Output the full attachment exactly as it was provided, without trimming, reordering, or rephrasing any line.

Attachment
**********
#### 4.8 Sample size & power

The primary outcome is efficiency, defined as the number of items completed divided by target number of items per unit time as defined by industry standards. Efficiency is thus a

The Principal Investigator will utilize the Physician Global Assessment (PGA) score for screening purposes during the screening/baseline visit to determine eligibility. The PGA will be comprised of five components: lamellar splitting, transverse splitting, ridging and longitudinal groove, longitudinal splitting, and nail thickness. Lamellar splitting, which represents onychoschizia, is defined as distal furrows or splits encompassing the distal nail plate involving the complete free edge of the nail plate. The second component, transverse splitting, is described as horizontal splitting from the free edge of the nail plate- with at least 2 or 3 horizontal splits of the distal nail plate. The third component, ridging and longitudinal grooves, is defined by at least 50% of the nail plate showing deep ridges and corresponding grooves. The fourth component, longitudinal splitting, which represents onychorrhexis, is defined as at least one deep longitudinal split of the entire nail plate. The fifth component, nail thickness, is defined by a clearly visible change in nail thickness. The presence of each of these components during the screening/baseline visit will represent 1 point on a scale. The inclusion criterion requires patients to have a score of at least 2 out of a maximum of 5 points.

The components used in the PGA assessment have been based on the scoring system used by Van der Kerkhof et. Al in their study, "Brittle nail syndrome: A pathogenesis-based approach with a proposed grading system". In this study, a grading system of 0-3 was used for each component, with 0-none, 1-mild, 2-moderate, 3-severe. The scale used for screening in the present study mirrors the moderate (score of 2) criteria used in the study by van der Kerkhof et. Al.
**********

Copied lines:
#### 4.8 Sample size & power

The primary outcome is efficiency, defined as the number of items completed divided by target number of items per unit time as defined by industry standards. Efficiency is thus a

The Principal Investigator will utilize the Physician Global Assessment (PGA) score for screening purposes during the screening/baseline visit to determine eligibility. The PGA will be comprised of five components: lamellar splitting, transverse splitting, ridging and longitudinal groove, longitudinal splitting, and nail thickness. Lamellar splitting, which represents onychoschizia, is defined as distal furrows or splits encompassing the distal nail plate involving the complete free edge of the nail plate. The second component, transverse splitting, is described as horizontal splitting from the free edge of the nail plate- with at least 2 or 3 horizontal splits of the distal nail plate. The third component, ridging and longitudinal grooves, is defined by at least 50% of the nail plate showing deep ridges and corresponding grooves. The fourth component, longitudinal splitting, which represents onychorrhexis, is defined as at least one deep longitudinal split of the entire nail plate. The fifth component, nail thickness, is defined by a clearly visible change in nail thickness. The presence of each of these components during the screening/baseline visit will represent 1 point on a scale. The inclusion criterion requires patients to have a score of at least 2 out of a maximum of 5 points.

The components used in the PGA assessment have been based on the scoring system used by Van der Kerkhof et. Al in their study, "Brittle nail syndrome: A pathogenesis-based approach with a proposed grading system". In this study, a grading system of 0-3 was used for each component, with 0-none, 1-mild, 2-moderate, 3-severe. The scale used for screening in the present study mirrors the moderate (score of 2) criteria used in the study by van der Kerkhof et. Al.